Fyne Pioneer, Loch Fyne

Site Name: Floristan - Islay & Jura


The Floristan was built in 1928 for the Strick Line by J Redhead & Sons of South Shields, and registered in London. She had single screw triple expansion engines. She was 514 feet in length and had a weight of 5478 tons. She was hired for convoy service in the Second World War.


On the 15th January 1942 the Floristan set sail from Manchester in fog, joining up with convoy OS. 17. She was heading to Freetown and the Persian Gulf with a mixed cargo of tanks, jeeps, railway axles, wine, mail and gold bullion. She also had a deck cargo of several huge railway engines for the Russian railways. Rounding Northern Ireland, the convoy turned westwards into the teeth of an Atlantic gale. The battered ships could not keep station and became scattered. As night fell, the convoy commodore signalled all ships to break ranks and seek available shelter. The first casualties of the convoy ran aground on the Isle of Man and off Campbeltown.


On the morning of 19th January 1942, Floristan found that it had lost touch with the convoy. At midday, the master decided to make for Oban since the heavy deck cargo of two railway locomotives and tenders prohibited a westerly course. As all lighthouses were extinguished under wartime conditions, the navigatiors had to rely on dead reckoning. Furthermore, the crew were not allowed to break radio silence and reveal their position. The Floristan ran aground at about 9pm in force 7-8 winds and heavy rain, approximately 6 miles North of Orsay light at Kilchiaran Bay, whilst waiting for the rest of the convoy the Floristan became stranded. The screeching of metal and rock and the popping of rivets persuaded the crew of the Floristan to break radio silence and contact Portpatrick Radio which located her off the west coast of Islay using cross-bearings from the radio signals. The lifeboat from Port Askaig was launched at 11.35pm.


At 2am, the decision was taken to abandon ship as the vessel was clearly a total loss. Most of the crew escaped in the lee side lifeboats, except for the chief engineer who stayed in the engine room to shut down the engines and boilers to prevent them exploding, but he too escaped by making a jump for a lifeboat. The ship suddenly broke in two and the stern began to slide into deeper water, with oil pouring out of the hole in the hull. The crew aborted their first attempt at landfall as it was too rocky and dangerous, so they rowed further along the coast, eventually being led in by a beacon light erected by an RAF team from a nearby Radio Location Post. There were no fatalities - the whole crew including DEMS gunners, military AA personnel and six passengers cam safely ashore. The crew were given accommodation by the RAF, and local islanders provided clothing, hot baths and a wee dram.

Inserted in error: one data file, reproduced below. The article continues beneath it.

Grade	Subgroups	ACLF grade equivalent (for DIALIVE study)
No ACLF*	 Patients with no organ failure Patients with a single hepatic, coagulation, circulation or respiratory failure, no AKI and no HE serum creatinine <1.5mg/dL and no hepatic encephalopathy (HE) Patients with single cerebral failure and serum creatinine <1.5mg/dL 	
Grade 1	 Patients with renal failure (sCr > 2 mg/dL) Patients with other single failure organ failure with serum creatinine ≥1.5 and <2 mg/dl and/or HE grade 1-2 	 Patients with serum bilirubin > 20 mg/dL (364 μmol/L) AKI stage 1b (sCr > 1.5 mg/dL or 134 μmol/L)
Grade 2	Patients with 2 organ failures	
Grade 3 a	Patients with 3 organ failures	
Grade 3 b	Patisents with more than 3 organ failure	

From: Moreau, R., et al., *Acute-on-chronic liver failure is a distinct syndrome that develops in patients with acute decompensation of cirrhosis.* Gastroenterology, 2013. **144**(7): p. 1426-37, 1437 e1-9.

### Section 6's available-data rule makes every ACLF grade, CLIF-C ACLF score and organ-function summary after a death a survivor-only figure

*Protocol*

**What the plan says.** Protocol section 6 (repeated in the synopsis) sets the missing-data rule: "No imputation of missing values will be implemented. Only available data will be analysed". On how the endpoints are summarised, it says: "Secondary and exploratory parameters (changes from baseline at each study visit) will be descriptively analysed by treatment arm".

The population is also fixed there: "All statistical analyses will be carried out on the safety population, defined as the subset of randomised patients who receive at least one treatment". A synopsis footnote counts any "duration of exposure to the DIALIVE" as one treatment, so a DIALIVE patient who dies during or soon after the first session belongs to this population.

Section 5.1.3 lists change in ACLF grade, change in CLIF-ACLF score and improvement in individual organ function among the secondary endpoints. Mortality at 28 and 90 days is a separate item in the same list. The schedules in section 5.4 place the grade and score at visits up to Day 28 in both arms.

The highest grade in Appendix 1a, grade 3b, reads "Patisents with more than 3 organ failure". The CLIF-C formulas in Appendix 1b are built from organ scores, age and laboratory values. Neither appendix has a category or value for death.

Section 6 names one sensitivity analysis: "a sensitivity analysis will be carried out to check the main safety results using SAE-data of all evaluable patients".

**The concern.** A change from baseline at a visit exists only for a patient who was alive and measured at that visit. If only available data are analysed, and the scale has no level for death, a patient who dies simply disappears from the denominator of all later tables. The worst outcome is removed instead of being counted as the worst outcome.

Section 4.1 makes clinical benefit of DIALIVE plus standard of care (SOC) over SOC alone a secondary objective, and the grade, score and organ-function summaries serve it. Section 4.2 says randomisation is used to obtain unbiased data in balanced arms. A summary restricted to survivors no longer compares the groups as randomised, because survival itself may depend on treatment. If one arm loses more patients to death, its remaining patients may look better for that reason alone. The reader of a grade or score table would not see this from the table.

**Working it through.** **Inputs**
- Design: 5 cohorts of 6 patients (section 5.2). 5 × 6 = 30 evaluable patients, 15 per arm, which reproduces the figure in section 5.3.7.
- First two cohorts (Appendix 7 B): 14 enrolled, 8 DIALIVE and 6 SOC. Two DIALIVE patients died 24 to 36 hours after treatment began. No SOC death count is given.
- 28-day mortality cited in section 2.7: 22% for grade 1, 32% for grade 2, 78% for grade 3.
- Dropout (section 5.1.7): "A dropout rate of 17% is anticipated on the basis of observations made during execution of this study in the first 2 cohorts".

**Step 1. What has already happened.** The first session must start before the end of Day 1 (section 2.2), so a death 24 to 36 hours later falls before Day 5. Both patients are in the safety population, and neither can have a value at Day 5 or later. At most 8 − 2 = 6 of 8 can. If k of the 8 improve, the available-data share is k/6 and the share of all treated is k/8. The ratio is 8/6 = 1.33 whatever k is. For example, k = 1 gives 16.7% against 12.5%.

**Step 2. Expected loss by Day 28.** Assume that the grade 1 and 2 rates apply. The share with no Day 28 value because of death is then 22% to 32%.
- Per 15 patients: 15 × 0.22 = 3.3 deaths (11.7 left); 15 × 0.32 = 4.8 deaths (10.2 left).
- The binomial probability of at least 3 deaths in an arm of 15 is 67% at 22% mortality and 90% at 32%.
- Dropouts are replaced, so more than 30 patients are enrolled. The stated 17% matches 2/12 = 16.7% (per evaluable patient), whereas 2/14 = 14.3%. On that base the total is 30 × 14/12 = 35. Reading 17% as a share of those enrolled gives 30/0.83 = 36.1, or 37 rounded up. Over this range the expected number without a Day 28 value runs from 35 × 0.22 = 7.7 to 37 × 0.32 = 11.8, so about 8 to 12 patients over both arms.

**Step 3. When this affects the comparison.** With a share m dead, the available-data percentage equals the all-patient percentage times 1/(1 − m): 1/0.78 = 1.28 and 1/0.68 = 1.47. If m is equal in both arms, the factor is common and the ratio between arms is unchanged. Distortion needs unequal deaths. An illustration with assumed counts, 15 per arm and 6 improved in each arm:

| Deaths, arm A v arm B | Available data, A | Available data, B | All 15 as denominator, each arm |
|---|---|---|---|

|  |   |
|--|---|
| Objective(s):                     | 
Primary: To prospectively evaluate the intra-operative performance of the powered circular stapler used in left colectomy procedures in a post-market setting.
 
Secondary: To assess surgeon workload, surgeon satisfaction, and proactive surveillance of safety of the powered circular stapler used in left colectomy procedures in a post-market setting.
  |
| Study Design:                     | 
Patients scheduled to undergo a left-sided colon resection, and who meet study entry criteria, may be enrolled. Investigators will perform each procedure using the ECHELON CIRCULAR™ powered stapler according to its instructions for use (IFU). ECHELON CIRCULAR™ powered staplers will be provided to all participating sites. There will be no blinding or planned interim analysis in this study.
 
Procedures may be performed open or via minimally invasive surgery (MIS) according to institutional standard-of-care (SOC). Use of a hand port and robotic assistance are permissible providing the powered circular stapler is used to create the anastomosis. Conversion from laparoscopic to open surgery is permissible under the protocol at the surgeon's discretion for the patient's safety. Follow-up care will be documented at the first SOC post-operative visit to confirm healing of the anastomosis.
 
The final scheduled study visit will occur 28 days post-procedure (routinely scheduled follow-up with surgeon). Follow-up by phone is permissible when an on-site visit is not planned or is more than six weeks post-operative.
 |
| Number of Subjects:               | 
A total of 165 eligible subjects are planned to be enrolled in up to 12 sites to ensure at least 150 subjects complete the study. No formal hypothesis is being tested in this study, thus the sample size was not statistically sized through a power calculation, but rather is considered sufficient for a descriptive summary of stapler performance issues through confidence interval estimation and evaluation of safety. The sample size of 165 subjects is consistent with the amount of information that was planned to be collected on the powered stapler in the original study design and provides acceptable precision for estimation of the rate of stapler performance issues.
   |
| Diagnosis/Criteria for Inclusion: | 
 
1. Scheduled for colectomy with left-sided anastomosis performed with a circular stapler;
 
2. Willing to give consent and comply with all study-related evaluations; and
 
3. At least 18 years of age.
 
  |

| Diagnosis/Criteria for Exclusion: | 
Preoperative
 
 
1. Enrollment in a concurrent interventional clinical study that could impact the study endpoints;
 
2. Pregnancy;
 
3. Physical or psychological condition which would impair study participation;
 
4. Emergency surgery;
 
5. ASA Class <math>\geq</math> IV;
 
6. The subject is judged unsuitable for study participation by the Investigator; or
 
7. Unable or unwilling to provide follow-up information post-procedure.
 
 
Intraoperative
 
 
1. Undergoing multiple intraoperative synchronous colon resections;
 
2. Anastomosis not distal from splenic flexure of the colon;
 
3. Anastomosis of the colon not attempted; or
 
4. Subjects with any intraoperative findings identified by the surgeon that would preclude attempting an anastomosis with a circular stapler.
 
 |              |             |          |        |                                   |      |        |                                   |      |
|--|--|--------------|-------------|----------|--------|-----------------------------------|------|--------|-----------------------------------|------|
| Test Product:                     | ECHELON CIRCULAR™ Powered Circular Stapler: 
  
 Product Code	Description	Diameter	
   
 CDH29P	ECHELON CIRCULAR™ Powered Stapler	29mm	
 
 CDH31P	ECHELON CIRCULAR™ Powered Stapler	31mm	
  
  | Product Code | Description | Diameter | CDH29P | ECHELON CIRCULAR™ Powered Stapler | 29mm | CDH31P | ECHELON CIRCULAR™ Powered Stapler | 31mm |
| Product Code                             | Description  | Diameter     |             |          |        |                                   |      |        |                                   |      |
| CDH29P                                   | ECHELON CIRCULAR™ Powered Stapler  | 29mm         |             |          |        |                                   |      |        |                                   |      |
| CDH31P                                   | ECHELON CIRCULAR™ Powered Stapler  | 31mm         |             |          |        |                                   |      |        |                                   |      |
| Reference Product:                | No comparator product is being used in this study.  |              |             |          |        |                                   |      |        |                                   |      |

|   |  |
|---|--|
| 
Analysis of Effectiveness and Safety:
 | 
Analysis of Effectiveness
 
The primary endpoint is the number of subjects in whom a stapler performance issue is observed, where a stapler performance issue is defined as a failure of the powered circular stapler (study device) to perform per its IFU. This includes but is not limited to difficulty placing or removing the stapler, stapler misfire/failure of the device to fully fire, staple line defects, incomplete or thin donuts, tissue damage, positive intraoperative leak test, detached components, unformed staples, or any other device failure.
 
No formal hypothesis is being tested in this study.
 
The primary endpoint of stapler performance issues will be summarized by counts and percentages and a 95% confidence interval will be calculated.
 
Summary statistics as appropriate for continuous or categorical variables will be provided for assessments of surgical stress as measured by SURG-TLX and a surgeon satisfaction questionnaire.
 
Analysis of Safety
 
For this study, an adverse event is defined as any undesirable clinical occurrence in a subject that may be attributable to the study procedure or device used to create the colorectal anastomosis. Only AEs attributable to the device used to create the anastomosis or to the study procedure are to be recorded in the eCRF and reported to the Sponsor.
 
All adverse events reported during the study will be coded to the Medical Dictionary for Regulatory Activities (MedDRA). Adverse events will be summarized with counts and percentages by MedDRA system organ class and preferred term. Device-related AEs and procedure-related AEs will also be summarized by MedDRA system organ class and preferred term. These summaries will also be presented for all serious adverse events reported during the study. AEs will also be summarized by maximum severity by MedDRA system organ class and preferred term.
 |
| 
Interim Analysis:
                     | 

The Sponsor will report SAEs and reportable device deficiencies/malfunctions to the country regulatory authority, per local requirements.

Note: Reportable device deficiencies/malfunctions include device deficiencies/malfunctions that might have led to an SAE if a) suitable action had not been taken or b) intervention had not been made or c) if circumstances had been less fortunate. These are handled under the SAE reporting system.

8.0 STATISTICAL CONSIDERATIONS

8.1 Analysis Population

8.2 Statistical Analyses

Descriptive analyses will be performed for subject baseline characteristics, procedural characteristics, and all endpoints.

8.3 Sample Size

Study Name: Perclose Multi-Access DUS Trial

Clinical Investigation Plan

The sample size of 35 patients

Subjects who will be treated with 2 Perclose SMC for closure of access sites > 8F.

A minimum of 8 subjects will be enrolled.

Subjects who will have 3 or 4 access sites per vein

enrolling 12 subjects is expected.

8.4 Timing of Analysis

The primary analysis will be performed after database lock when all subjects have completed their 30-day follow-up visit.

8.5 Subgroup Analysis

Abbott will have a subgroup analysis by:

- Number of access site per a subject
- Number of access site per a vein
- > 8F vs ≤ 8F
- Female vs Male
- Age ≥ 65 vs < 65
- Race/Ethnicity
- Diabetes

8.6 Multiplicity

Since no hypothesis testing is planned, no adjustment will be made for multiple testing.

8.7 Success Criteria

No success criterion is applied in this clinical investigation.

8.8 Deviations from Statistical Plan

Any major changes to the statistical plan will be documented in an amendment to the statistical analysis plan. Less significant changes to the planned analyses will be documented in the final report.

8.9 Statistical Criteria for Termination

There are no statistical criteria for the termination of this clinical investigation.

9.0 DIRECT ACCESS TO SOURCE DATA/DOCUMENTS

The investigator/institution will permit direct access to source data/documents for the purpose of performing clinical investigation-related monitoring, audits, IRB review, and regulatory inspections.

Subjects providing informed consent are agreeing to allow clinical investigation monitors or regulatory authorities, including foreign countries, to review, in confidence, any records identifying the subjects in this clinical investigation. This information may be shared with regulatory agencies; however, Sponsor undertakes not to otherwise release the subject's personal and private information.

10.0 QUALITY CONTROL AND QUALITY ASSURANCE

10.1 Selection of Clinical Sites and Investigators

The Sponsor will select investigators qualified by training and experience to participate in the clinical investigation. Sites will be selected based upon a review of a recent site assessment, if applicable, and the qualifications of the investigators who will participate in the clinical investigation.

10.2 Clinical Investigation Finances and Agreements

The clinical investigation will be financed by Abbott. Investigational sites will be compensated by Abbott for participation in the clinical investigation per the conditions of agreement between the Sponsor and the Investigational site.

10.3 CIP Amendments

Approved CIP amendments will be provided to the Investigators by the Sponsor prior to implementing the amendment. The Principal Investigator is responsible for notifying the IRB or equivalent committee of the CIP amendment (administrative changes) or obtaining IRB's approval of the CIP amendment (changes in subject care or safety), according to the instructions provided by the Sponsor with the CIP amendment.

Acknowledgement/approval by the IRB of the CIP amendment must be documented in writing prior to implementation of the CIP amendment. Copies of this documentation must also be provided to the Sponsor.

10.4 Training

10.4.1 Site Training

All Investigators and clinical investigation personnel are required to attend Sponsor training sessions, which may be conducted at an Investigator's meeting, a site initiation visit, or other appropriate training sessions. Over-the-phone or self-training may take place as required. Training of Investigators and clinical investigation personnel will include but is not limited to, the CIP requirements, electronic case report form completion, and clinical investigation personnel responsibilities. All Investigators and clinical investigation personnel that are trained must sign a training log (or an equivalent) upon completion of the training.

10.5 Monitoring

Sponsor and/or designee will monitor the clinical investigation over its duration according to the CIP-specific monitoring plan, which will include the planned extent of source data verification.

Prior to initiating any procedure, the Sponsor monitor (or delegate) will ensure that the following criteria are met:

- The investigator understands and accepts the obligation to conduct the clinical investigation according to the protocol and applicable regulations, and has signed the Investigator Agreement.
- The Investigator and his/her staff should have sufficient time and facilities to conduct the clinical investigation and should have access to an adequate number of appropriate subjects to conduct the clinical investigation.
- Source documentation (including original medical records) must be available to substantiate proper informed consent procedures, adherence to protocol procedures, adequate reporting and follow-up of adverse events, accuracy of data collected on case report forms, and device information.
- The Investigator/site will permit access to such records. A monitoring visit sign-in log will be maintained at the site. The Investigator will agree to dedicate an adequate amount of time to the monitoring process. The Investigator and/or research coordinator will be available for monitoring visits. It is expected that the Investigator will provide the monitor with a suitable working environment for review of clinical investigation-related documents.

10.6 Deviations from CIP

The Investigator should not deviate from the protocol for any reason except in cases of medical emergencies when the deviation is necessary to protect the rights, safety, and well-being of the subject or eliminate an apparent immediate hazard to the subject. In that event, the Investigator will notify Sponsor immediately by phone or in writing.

At this time no real concern was shown as she lay on an even keel aground fore and aft, but within a few days her back had been broken behind the bridge, meaning that there was little chance of salvage except for her cargo. Some salvage work was done and 98 bags of mail and some of the bullion were saved.  

Dive Site Info

The Floristan now lies across the opening to Kilchiaran Bay with her bow close to the north shore. She is well broken up with wreckage over a wide area. The site is in shallow water with the majority of the wreck in 10-12 metres, but some piles of wreckage reach to within 5-6 metres of the surface.


Due to the fact that she lies in shallow water means that a good long dive can be had and she is worth it as there is lots if interesting thing to see and there are also goodies still to be had. On the main part of the wreck, you can still find the remains of the tanks and jeeps, upside down railway vehicles, and the ships boilers. 


She remains a fascinating dive despite the ravages of time and her relative shallow depth. 

When to dive

The dive can be done at most states of the tide. Her location, whilst not subject to strong tidal flow, is in a site vulnerable to the big swell that rolls in from the open Atlantic Ocean as it is exposed to the west. Even in good weather this site may be exposed to a ground swell.